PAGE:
This opening scene of Part Two is a sort of prologue leading into the main action of Act One: we are now at the court of an emperor, whose financial means are straitened. Faust and Mephistopheles solve the problem with the introduction of paper money (and hence, inflation), but there are two things along the way that don’t seem to be part of what is, in essence, a comic story. Firstly, there is a long scene featuring a carnival masque, in which all sorts of figures appear – figures who may just be carnival revellers in costume, but, then again, who may really be as they seem. This scene is remarkable in that it is long but doesn’t lead anywhere: it throws no further light on the dramatic situation, or on the characters; it dissipates rather than enhances what dramatic tension may have existed. It is there purely for its own sake, and the effect it creates – that of a mad jumble, a wild exuberance and a colourful zest – serves no purpose in the wider scheme of things. What matters here is the texture of the scene itself. The other feature in this act that seems extraneous to the essentially comic tale presented is Faust’s descent into the underworld to visit some mysterious, primeval beings called the “mothers” (and much scholarly ink has been spilt on what exactly they are, and what they signify), and his subsequent glimpse of the pure ideal of beauty – Helen.

His longing for Helen, for pure beauty, is met in the third act: here, Goethe takes us into what is ostensibly classical Greece, but is, rather, a fantasy world suspended seemingly both geographically and in time. Here, he marries Helen, and fathers a child with her – Euphorion. This Euphorion (a representation of Byron, as we gather from Goethe’s conversation) is a spirit of Romanticism, and falls and dies by trying to reach too high; and Helen, more mirage than person, does not so much die as will her passage into the afterlife. It is a very strange act – a sort of play within a play – that, in presenting a marriage between Faust and Helen, presets also on a symbolic level a marriage between the medieval Gothic and the classical, the Christian and the pagan. Euripides (whom Goethe had described as the most tragic of the Athenian tragedians) is very much to the fore here: Goethe makes use of the legend Euripides himself had used in his play Helen, in which the true Helen is spirited away, and only her double is abducted by Paris. In metrical terms, too, Euripides is evoked. All very fascinating, but nonetheless deeply enigmatic. There is no point asking what this is all leading to: as with so much else in this work, it appears to serve no end but its own. But what is its own end? I don’t know that I could even try to answer that without delving deep into Goethe scholarship.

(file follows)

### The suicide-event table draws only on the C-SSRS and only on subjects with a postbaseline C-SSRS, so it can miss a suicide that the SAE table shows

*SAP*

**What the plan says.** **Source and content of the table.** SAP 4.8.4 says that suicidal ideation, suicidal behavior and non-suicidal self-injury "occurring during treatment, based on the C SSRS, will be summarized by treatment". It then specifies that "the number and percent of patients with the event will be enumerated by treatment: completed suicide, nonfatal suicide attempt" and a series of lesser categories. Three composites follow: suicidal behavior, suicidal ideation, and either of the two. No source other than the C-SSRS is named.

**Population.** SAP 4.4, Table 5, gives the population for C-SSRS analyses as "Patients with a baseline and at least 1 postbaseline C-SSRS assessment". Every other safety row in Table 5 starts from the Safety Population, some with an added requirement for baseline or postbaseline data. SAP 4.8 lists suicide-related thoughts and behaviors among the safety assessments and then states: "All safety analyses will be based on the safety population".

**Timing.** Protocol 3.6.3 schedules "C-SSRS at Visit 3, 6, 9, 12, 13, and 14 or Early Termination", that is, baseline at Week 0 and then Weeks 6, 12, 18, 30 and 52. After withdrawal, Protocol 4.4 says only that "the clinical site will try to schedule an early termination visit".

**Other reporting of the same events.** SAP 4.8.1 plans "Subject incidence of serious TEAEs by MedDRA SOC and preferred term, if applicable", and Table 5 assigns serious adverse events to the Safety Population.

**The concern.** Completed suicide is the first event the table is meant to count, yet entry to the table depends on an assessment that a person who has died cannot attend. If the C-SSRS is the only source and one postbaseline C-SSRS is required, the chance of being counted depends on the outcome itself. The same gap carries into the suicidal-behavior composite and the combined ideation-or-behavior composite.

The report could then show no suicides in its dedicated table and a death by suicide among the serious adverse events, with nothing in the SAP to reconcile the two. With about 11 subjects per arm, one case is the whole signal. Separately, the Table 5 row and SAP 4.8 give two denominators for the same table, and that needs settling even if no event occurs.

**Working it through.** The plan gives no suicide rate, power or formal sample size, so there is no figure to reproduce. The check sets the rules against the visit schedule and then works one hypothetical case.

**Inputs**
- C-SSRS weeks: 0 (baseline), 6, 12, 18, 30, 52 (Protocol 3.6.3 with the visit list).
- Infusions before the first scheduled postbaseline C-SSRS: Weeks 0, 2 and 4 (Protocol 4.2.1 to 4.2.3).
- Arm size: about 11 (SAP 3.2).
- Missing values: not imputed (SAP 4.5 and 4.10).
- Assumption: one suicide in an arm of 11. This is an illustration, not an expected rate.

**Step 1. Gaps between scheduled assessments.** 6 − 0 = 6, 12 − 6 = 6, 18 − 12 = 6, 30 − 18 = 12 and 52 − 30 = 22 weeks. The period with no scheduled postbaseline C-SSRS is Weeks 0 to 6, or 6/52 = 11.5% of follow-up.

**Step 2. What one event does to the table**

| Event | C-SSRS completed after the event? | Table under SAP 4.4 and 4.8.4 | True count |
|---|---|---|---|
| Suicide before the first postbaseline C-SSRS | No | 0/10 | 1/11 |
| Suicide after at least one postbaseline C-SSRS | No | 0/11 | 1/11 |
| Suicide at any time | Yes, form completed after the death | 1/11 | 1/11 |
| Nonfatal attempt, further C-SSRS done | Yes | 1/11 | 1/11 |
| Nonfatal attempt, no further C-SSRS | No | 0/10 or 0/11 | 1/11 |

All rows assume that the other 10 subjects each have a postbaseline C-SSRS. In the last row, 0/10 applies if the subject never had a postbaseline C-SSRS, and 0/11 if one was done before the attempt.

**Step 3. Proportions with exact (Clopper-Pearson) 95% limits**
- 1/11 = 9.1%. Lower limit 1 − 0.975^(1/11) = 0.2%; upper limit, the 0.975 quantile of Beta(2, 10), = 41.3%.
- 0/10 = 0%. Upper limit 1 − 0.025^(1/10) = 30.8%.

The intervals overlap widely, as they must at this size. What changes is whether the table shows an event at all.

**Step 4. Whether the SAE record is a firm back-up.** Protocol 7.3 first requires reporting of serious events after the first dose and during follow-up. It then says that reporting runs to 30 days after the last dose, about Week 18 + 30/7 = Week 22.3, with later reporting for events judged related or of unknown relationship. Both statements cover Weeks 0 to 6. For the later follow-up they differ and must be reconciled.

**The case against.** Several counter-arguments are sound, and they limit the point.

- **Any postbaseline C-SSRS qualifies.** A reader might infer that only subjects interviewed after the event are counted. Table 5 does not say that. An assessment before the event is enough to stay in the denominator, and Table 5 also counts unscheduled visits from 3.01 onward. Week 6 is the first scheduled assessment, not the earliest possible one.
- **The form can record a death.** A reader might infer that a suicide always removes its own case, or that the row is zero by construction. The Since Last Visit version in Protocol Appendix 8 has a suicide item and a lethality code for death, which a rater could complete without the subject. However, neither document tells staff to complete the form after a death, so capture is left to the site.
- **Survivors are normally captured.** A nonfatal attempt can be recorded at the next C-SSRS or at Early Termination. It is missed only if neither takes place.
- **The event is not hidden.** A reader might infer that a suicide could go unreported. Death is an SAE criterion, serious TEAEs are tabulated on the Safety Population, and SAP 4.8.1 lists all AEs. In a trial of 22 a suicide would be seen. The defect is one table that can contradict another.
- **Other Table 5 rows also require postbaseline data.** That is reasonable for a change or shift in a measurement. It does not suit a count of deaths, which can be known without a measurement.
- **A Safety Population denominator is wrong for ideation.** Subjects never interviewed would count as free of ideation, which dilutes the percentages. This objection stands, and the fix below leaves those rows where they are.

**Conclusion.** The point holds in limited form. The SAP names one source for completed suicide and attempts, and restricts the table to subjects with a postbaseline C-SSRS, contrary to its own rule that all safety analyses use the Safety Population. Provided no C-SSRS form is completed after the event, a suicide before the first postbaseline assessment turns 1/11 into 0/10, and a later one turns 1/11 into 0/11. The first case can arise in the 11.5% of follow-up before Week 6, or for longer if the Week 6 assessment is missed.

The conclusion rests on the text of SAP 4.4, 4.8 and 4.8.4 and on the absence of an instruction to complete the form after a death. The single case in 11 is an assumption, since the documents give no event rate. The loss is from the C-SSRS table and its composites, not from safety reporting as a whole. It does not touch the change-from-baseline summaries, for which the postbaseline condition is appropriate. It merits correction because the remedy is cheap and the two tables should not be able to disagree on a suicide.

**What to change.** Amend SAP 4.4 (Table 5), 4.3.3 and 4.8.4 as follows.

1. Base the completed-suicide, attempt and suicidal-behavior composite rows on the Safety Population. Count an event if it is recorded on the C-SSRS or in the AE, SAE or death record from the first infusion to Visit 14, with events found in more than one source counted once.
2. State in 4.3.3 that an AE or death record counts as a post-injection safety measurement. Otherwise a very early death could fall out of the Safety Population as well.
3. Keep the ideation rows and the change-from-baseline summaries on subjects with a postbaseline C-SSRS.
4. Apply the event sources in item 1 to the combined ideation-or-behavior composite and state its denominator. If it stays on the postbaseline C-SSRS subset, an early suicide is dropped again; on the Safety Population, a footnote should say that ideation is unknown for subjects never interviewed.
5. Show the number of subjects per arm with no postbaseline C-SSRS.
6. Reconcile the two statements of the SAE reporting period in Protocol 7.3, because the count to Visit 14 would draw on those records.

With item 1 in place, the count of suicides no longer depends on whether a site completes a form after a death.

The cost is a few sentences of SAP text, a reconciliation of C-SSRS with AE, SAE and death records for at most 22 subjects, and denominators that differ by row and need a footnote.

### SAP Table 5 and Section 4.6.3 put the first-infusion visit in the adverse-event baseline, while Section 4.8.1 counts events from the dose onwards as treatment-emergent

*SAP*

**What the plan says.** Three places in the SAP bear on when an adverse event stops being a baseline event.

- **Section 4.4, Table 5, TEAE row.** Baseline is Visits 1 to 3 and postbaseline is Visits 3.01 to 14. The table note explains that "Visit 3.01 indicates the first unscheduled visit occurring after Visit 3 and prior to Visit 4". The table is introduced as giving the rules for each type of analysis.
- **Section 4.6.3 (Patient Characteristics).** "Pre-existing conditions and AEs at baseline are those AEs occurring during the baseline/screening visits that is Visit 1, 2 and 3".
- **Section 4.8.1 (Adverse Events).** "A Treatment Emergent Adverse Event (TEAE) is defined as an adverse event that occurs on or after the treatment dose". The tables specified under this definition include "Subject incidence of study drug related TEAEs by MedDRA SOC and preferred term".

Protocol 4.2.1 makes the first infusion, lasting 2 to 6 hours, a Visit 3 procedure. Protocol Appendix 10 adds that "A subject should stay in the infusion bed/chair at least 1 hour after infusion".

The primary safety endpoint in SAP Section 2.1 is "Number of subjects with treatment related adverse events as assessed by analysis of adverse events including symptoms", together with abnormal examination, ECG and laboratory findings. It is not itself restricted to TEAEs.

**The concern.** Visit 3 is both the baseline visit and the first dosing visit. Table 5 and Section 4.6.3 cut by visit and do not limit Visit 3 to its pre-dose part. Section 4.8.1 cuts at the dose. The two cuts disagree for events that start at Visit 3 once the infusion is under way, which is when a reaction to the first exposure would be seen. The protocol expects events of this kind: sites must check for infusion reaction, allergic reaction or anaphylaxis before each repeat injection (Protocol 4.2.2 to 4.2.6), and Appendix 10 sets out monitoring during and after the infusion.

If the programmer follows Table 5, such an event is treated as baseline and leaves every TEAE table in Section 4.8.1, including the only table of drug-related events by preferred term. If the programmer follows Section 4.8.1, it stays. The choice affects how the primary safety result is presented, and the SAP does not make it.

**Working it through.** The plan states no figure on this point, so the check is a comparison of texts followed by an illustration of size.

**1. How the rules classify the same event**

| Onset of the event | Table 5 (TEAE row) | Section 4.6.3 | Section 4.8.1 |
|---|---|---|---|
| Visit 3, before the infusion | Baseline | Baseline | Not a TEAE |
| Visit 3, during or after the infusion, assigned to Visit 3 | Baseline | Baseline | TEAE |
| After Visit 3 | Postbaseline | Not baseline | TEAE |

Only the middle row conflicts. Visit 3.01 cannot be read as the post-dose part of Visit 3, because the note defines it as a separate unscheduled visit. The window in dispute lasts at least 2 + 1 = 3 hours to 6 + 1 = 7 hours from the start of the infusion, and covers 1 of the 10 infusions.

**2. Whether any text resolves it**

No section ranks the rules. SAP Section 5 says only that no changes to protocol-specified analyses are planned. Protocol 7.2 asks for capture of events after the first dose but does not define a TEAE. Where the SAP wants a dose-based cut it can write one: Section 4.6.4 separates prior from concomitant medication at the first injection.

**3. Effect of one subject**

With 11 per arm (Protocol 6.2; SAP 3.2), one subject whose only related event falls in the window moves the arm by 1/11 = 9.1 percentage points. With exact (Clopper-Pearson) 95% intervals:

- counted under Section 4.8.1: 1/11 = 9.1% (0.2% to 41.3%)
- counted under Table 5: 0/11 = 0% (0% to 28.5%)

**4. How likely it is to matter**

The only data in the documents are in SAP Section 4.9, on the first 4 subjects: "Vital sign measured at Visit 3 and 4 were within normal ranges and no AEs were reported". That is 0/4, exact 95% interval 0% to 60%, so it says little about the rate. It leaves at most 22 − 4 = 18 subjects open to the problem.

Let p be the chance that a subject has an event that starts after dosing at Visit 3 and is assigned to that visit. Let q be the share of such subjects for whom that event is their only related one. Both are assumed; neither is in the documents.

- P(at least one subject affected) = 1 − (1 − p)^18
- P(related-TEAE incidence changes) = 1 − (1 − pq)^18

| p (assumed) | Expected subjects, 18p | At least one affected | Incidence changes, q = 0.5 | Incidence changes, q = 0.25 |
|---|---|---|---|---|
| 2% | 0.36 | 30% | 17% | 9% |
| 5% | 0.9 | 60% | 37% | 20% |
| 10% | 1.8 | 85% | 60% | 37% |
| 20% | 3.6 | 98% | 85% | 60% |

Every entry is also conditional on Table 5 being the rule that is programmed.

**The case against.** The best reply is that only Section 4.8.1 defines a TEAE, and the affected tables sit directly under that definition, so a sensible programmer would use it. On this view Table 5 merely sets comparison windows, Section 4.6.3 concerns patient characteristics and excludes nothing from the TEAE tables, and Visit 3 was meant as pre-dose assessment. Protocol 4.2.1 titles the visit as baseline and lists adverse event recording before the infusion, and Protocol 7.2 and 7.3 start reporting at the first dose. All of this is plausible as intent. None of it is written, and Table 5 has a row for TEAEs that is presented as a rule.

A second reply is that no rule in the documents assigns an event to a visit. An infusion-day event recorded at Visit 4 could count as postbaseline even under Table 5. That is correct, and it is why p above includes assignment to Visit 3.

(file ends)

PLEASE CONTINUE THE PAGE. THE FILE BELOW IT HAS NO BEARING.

Similarly enigmatic, though for different reasons, is the Second Act that had preceded it. Here, we have another mad Walpurgis Nacht, as we had in Part One of Faust, but this time, the figures that appear are all from the classical world. (And even those reasonably versed in classical mythology would be well advised to read an edition with copious notes.) And this time, the Walpurgis Nacht scenes are bigger, longer, and even madder than they had been in Part One. We find ourselves in a very surreal world, where anything can happen. Figures seem to appear and disappear at will. Inanimate objects speak. Philosophers Thales and Anaxagoras argue over what is the most potent force in shaping the world – water or fire. A seismic eruption causes a mountain suddenly to appear, and new life forms inhabit it. And, perhaps strangest of all, there is the Homunculus. The name, I take it, is derived from the early chapters of Sterne’s Tristram Shandy, where it refers to the spermatozoa – life awaiting creation; but while Sterne’s comedy is bawdy, Goethe’s seems to me merely grotesque. His Homunculus is also life awaiting creation: it is a creation of an alchemist – a life still in a glass retort, waiting to be embodied into earthly life. This glass retort containing life not-yet-born also travels through the Aegean during this classical Walpurgis Nacht, also speaking lines of poetry.

What are we to make of this mad disorder – this maximum entropy, as it were? It has certainly been very influential: one can see its influence quite clearly in, say, Ibsen’s Peer Gynt (although Ibsen’s dramatic focus, unlike Goethe’s, was always on the human), or in the “Circe” chapter of Joyce’s Ulysses. It seems to stand outside time, and, despite the stage directions speaking of the Peneus or the rocky inlets of the Aegean, it seems to stand outside space too. Is it simply a wild burst of exuberance, and nothing more? It’s certainly a lot of fun, but once again, I suspect I’d have to delve deep into Goethe scholarship to understand something of Goethe’s symbols, and what exactly this allegory is allegorising. But even without any of that, it is easy to enjoy the fantastic, uninhibited nature of Goethe’s imagination.

We are with the Emperor again in the fourth act, this time in a military campaign; and in the final act, there is the reckoning. The pact made early in Part One, and which had seemingly been forgotten since, now reappears. In Faust’s last speech, he refers back explicitly to the terms of the pact:

Only that man earns freedom, merits life,

Who must reconquer both in constant daily strife,

In such a place, by danger still surrounded,